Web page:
Join Judy Steiner-Williams for an in-depth discussion in this video How to get the most out of this course, part of Grammar Foundations.
When people are asked why they don't like to write, or more specifically, why they don't like to be reminded of the need to proofread for grammar and punctuation correctness, often they cite the reason as just too many rules to remember. Are there too many rules to learn? Of course. Look at any grammar handbook: page, after page, after page of rules. The one on my desk has almost 600 pages of really tiny print. Even if you were to learn all the rules, being able to recite the rule is certainly not the same as being able to apply the rule. For example, you might memorize this rule. A subjective-case pronoun is needed after a linking verb because a linking verb needs a subjective complement, which may rename or describe. There, now you won't make that error again, right? Unfortunately, grammar, like any other area, has its own jargon. In this case, grammar terms, but I believe that a person can memorize every grammar rule in that 600 page handbook and still not be able to apply the rules correctly. Or someone may comment that the rules have changed or that the rules conflict. One time “me” is correct, the next time “I” should have been used. I can think of no grammar rule that has changed in the past 40 years, and yes, sometimes “me” is the correct word, and other times “I” should be used. More likely, that person learned just a portion of the rule and didn't understand the entire context. I've also heard the comment, "That just doesn't sound right," when they learn the correct rule. Remember that if you've heard something used incorrectly all your life, that version sounds correct, and conversely, the correct version sounds incorrect. Learning why something is correct is the first step to being able to hear the correct sound. You will notice an overlap of some of the concepts as you progress through the lessons. For example, in the sentence structure lesson you will be introduced to dependent and independent clauses, which make up a complex sentence. Then in the clause phrase lesson, clauses will again be discussed. Also the use of the comma will be discussed in multiple lessons. Why the repeat? First, these rules are not mutually exclusive. As you will see, they overlap. Second, the repetition is reinforcement to help you see the big picture: how all the concepts are interrelated. You'll also notice that frequently when I give you a couple examples for you to determine which one is correct, the correct answer will be, "It depends," because which is correct certainly depends on the writer's intended meaning. So, to get the most out of this course, put aside your previous experiences with trying to learn the rules. Get rid of the excuses. Focus on how to apply the rules and be willing to analyze those "it depends" situations. Finally, to get the most from the course, be willing to take the time to apply and practice correct mechanics.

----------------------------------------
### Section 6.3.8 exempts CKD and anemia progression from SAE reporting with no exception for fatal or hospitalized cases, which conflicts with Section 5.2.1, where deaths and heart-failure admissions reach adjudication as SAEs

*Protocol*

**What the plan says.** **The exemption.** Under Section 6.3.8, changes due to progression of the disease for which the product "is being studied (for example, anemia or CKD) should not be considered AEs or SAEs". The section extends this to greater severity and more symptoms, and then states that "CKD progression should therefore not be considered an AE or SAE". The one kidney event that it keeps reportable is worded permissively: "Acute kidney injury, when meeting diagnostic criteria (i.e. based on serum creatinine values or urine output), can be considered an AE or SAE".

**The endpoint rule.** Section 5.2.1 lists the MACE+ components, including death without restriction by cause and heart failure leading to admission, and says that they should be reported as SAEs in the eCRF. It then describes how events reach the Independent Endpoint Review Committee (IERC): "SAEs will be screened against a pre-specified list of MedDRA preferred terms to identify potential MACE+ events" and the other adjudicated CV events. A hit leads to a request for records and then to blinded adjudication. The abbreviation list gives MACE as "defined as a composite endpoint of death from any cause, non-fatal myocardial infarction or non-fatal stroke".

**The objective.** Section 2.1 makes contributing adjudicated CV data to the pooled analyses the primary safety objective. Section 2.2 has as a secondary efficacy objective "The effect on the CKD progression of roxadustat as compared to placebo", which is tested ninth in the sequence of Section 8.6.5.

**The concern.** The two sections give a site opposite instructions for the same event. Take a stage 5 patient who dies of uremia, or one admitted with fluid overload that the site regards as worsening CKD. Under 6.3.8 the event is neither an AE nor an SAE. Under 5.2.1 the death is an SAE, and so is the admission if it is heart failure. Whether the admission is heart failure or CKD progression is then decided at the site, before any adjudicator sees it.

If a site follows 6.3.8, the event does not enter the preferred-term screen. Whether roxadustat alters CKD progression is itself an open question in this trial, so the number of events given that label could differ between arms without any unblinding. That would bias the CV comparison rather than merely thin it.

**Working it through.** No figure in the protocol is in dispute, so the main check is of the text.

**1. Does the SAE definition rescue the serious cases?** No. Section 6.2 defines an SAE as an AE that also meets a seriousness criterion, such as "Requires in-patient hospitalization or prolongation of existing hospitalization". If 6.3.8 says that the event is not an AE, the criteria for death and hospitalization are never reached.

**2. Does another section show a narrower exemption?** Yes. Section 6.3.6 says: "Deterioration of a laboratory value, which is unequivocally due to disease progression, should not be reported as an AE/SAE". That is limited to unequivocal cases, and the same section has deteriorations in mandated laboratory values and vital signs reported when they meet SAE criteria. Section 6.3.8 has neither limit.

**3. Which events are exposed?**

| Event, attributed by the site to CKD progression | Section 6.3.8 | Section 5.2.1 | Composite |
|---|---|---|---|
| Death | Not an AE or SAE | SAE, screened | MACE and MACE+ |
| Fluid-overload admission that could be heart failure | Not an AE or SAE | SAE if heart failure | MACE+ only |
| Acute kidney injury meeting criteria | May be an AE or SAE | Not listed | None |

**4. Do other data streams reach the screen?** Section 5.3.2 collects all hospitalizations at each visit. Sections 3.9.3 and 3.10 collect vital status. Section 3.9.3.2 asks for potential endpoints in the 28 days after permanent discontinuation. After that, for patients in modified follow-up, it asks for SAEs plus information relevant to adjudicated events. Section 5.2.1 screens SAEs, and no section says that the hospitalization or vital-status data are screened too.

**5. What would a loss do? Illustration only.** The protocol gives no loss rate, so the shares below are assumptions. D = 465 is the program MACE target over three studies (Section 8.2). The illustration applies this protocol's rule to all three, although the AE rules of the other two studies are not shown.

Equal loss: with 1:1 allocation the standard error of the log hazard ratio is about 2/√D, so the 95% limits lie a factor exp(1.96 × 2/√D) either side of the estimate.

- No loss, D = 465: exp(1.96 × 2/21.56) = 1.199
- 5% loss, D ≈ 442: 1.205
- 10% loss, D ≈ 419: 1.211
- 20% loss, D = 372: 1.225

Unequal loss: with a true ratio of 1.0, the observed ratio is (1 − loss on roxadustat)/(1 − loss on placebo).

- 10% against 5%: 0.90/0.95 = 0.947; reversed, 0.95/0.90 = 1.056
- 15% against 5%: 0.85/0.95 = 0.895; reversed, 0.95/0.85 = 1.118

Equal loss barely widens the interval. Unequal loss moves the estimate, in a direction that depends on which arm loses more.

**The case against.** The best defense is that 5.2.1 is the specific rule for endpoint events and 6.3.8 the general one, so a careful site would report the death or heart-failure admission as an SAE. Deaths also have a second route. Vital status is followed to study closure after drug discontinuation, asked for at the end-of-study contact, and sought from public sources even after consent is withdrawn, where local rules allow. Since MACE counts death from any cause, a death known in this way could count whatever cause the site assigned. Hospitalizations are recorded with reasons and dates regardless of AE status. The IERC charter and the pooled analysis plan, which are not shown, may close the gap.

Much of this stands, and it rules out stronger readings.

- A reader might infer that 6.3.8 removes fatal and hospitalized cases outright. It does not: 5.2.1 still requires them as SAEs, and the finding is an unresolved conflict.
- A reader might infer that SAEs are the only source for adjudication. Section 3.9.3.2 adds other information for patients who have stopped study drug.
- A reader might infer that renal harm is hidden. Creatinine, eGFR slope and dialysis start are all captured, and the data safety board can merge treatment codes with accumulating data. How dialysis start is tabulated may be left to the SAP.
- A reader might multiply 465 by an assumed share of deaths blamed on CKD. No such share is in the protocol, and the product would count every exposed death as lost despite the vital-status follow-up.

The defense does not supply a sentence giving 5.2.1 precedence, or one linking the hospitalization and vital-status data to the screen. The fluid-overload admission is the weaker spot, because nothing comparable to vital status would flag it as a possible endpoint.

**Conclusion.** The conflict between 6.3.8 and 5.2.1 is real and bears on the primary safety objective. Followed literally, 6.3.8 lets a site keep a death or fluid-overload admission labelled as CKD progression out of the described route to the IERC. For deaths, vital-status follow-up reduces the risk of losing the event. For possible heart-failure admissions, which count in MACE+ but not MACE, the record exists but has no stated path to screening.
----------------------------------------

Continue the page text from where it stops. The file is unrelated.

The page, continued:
- Differentiate between concrete and abstract nouns.
- Demonstrate proper use of articles.
- Distinguish between restrictive and nonrestrictive clauses.
- Create parallel sentences.
- Use pronouns correctly.
- Recognize look-alikes and sound-alikes.
- Apply appropriate punctuation rules.
- Distinguish between passive and active voice.